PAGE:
|Publication number||US2735116 A|
|Publication date||Feb 21, 1956|
|Filing date||Apr 27, 1953|
|Publication number||US 2735116 A, US 2735116A, US-A-2735116, US2735116 A, US2735116A|
|Inventors||Frank H. Mueher|
|Export Citation||BiBTeX, EndNote, RefMan|
|Patent Citations (5), Referenced by (15), Classifications (8)|
|External Links: USPTO, USPTO Assignment, Espacenet|
R FranlzH Mu ll BY MW, M
Feb. 21. 1956 x Z G FIG Ean/ HMueller M QM/WM ATTORNEYS United States Patent COMBINED DRILL AND TAP Frank H. Mueller, Decatur, 11]., assignor to Mueller Co., Decatur, 11]., a corporation of Illinois Application April 27, 1953, Serial No. 351,119 1 Claim. (Cl. -140) This invention relates to a combined drill and tap, and more particularly to a tool for drilling and tapping a main or pipe line in service by a drilling machine of the type illustrated in the copending application of Mueller et al., Serial No. 272,354.
A combined drill and tap of the type under consideration is used to drill a hole in a pipe line and to thread such hole in one continuous operation. Since the thusdrilled and tapped hole is to be used for the connection of a service T, a corporation stop, or the like, the hole is provided with an iron pipe thread for engagement with a complementary thread on the T, or the like. An iron pipe thread, as is well-known in the art, is a taper thread in order to efiiect a fluid-tight connection.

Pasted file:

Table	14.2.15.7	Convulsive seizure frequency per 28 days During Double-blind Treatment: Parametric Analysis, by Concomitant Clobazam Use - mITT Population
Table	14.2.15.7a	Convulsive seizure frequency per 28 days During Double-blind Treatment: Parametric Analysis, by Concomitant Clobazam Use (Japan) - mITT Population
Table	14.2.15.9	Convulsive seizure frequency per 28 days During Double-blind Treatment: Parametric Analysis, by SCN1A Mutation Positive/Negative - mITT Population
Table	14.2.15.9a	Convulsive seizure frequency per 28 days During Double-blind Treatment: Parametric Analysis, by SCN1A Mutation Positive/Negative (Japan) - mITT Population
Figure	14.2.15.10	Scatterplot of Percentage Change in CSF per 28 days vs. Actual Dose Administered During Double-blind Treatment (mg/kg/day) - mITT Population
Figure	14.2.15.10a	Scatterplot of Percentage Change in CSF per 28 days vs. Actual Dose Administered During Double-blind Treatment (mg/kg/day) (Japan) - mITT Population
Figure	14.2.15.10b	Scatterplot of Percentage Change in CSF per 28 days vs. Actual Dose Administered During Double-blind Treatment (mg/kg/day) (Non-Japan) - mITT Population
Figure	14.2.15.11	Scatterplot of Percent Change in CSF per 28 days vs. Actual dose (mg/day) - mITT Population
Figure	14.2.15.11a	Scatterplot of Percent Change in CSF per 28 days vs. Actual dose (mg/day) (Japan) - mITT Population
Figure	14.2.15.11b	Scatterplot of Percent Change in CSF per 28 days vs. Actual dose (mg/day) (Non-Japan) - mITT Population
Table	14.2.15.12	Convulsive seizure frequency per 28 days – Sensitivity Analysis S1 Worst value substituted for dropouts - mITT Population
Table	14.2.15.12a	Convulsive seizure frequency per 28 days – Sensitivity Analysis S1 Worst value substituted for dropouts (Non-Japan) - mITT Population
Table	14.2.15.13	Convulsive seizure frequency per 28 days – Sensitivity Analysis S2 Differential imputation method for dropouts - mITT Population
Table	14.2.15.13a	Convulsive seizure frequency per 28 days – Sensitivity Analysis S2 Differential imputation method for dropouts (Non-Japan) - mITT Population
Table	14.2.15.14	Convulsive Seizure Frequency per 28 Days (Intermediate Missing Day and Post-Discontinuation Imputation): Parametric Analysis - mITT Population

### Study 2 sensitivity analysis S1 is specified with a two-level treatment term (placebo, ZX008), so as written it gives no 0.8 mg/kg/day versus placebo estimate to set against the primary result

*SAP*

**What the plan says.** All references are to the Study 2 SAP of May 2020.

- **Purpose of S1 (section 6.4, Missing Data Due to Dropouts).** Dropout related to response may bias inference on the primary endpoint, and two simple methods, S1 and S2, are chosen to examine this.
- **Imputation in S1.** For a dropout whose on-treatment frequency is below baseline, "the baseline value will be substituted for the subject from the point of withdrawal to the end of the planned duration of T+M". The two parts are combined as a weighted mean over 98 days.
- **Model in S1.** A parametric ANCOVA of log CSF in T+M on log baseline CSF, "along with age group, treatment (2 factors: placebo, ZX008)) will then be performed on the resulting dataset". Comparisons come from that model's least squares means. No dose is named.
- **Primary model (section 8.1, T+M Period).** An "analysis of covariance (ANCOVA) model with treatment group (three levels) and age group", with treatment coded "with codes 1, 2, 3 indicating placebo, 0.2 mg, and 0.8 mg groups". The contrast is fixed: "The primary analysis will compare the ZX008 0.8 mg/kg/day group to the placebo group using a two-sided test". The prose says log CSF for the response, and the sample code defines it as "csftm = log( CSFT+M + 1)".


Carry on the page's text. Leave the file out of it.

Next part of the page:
Accordingly, the tapping section of a tool of the type under consideration has heretofore been provided with tapered tapping threads, or teeth, throughout the entire length of such tapping section. A tool of this type undergoes severe wear in use, paricularly the forwardmost teeth thereof, but the tapping section of tools of this type presently in use cannot be sharpened because such sharpening would render the tapered tapping section undersized. Further, tools of the type under consideration frequently are used to drill and tap cement-lined mains or pipe lines. Obviously, any cutting teeth of the tapping section of the tool which penetrate into the cement lining are worn and dulled much more severely than those teeth which do not penetrate into such cement lining. Since teeth so damaged cannot be sharpened, the life of the entire tool is unduly shortened.